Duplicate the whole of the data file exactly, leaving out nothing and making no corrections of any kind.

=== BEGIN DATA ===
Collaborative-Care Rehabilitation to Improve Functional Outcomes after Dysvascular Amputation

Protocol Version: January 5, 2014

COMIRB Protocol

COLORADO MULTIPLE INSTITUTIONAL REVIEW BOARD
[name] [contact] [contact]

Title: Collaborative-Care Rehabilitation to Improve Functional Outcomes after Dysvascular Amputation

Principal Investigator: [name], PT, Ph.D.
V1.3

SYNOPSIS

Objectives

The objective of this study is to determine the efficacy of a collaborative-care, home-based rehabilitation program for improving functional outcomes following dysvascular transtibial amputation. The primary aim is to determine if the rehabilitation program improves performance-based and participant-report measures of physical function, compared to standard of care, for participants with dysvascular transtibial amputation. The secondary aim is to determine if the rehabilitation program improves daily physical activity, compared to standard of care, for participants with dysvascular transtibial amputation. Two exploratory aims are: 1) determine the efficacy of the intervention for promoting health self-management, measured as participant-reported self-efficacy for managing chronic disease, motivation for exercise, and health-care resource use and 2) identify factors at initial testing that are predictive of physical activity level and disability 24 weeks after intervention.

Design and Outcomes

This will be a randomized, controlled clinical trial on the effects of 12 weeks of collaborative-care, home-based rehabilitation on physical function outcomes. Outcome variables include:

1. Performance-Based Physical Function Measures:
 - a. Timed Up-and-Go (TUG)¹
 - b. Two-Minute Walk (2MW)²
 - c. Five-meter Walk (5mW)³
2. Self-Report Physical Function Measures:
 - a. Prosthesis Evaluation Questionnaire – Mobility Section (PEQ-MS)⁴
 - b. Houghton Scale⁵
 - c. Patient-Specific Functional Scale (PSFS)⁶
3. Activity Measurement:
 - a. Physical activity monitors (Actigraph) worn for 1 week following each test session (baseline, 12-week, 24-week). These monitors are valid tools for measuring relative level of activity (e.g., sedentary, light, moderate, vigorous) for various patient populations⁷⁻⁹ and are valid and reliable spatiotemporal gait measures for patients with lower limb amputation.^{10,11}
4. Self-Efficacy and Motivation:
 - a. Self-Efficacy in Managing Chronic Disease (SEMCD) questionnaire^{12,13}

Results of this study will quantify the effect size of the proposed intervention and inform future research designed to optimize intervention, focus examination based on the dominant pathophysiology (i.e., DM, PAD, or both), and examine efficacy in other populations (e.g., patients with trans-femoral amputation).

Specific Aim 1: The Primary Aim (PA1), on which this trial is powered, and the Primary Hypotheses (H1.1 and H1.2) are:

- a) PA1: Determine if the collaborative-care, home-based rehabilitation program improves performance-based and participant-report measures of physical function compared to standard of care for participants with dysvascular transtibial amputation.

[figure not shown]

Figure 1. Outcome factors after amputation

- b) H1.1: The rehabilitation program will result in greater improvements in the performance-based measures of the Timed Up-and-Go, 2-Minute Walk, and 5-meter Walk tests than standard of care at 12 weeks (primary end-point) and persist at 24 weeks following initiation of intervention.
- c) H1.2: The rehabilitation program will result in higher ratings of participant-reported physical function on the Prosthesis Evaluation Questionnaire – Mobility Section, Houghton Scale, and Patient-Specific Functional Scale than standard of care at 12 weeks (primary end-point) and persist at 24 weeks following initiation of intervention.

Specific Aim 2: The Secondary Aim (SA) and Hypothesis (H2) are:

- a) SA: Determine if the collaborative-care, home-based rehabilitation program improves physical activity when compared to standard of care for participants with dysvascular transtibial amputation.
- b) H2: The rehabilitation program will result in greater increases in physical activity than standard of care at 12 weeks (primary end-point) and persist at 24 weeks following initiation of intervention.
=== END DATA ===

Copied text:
Collaborative-Care Rehabilitation to Improve Functional Outcomes after Dysvascular Amputation

Protocol Version: January 5, 2014

COMIRB Protocol

COLORADO MULTIPLE INSTITUTIONAL REVIEW BOARD
[name] [contact] [contact]

Title: Collaborative-Care Rehabilitation to Improve Functional Outcomes after Dysvascular Amputation

Principal Investigator: [name], PT, Ph.D.
V1.3

SYNOPSIS

Objectives

The objective of this study is to determine the efficacy of a collaborative-care, home-based rehabilitation program for improving functional outcomes following dysvascular transtibial amputation. The primary aim is to determine if the rehabilitation program improves performance-based and participant-report measures of physical function, compared to standard of care, for participants with dysvascular transtibial amputation. The secondary aim is to determine if the rehabilitation program improves daily physical activity, compared to standard of care, for participants with dysvascular transtibial amputation. Two exploratory aims are: 1) determine the efficacy of the intervention for promoting health self-management, measured as participant-reported self-efficacy for managing chronic disease, motivation for exercise, and health-care resource use and 2) identify factors at initial testing that are predictive of physical activity level and disability 24 weeks after intervention.

Design and Outcomes

This will be a randomized, controlled clinical trial on the effects of 12 weeks of collaborative-care, home-based rehabilitation on physical function outcomes. Outcome variables include:

1. Performance-Based Physical Function Measures:
 - a. Timed Up-and-Go (TUG)¹
 - b. Two-Minute Walk (2MW)²
 - c. Five-meter Walk (5mW)³
2. Self-Report Physical Function Measures:
 - a. Prosthesis Evaluation Questionnaire – Mobility Section (PEQ-MS)⁴
 - b. Houghton Scale⁵
 - c. Patient-Specific Functional Scale (PSFS)⁶
3. Activity Measurement:
 - a. Physical activity monitors (Actigraph) worn for 1 week following each test session (baseline, 12-week, 24-week). These monitors are valid tools for measuring relative level of activity (e.g., sedentary, light, moderate, vigorous) for various patient populations⁷⁻⁹ and are valid and reliable spatiotemporal gait measures for patients with lower limb amputation.^{10,11}
4. Self-Efficacy and Motivation:
 - a. Self-Efficacy in Managing Chronic Disease (SEMCD) questionnaire^{12,13}

Results of this study will quantify the effect size of the proposed intervention and inform future research designed to optimize intervention, focus examination based on the dominant pathophysiology (i.e., DM, PAD, or both), and examine efficacy in other populations (e.g., patients with trans-femoral amputation).

Specific Aim 1: The Primary Aim (PA1), on which this trial is powered, and the Primary Hypotheses (H1.1 and H1.2) are:

- a) PA1: Determine if the collaborative-care, home-based rehabilitation program improves performance-based and participant-report measures of physical function compared to standard of care for participants with dysvascular transtibial amputation.

[figure not shown]

Figure 1. Outcome factors after amputation

- b) H1.1: The rehabilitation program will result in greater improvements in the performance-based measures of the Timed Up-and-Go, 2-Minute Walk, and 5-meter Walk tests than standard of care at 12 weeks (primary end-point) and persist at 24 weeks following initiation of intervention.
- c) H1.2: The rehabilitation program will result in higher ratings of participant-reported physical function on the Prosthesis Evaluation Questionnaire – Mobility Section, Houghton Scale, and Patient-Specific Functional Scale than standard of care at 12 weeks (primary end-point) and persist at 24 weeks following initiation of intervention.

Specific Aim 2: The Secondary Aim (SA) and Hypothesis (H2) are:

- a) SA: Determine if the collaborative-care, home-based rehabilitation program improves physical activity when compared to standard of care for participants with dysvascular transtibial amputation.
- b) H2: The rehabilitation program will result in greater increases in physical activity than standard of care at 12 weeks (primary end-point) and persist at 24 weeks following initiation of intervention.